Dressing Up

by Patricia Vigderman

Beside the massive curve of the Pantheon, in a row of shops on the ground floor of houses already identifiable in Piranesi’s eighteenth-century engravings of the Piazza della Rotonda, is the small show window of A. Cenci, purveyor of menswear. Following the advice of a Roman friend, we’d come here to buy a shirt suitable for a forthcoming event.

The shop was tiny, but the possibilities for a plain white or blue dress shirt were extensive; when we finally made our selection, my traveling companion was led up a narrow staircase to try it on. It seemed to be just the right thing, although the sleeves were too long. In this establishment, shirts are not sized by neck and sleeve. Once a man’s neck is measured and a shirt to match it selected, the sleeves are customized to the correct length. It seemed the tailor could have it ready by the time we needed it, and a slip was made out by hand. This graceful personal service was being offered by the third generation of Cenci haberdashers in this very minimal but in effect capacious space. Like the Pantheon just outside, it endured—impervious, adjusting to the traffic of time.

Two days later, having collected the now perfectly adjusted shirt, we idled in a nearby street, eventually selecting a necktie in an even smaller shop entirely devoted to this sartorial need. Aimless now, we came to San Luigi dei Francesi (since the sixteenth century the national church of France in Rome) to stand in its dimness with a cluster of others beside the Contarelli family chapel, looking toward Caravaggio’s wonderful paintings of St. Matthew.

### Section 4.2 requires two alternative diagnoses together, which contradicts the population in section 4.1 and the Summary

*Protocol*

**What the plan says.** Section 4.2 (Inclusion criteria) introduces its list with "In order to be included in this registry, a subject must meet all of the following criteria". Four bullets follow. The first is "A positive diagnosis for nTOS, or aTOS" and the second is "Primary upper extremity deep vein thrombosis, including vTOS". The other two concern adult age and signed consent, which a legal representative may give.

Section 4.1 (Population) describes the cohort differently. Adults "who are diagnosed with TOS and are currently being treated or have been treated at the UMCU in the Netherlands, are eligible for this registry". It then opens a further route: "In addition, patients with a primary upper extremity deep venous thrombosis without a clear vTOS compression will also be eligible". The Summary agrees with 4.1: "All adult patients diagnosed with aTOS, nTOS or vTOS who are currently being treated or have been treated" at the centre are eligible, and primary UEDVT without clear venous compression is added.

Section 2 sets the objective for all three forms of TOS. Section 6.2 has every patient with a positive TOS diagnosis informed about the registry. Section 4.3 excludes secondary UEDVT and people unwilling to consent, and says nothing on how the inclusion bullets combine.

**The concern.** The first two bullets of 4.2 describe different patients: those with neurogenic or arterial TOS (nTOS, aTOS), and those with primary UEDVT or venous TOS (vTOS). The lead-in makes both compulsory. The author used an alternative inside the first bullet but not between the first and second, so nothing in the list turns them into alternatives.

On this day, the illumination system was broken; no matter how many people inserted their hopeful coins, the saint remained an almost invisible presence, the vague light catching the white swirl of the little angel above him, his book, the wispy stroke of his pen. In the painting over the altar St. Matthew has given up wearing a shirt, but in the scenes showing the start and ending of his calling that is not the case. In the first, the dramatic lighting catches the richly elaborate sleeves of the well-dressed tax collector and his companions, as Christ singles him out, one hand reaching from his own simpler sleeve. Then, in the dreadful melee of Matthew’s murder, the saint reaches a white-robed arm to ward off the naked force of his killer. What workshop, what tailor produced those garments, their beautifully crafted fabrics measured to the painted arms by the artist’s skillful brush?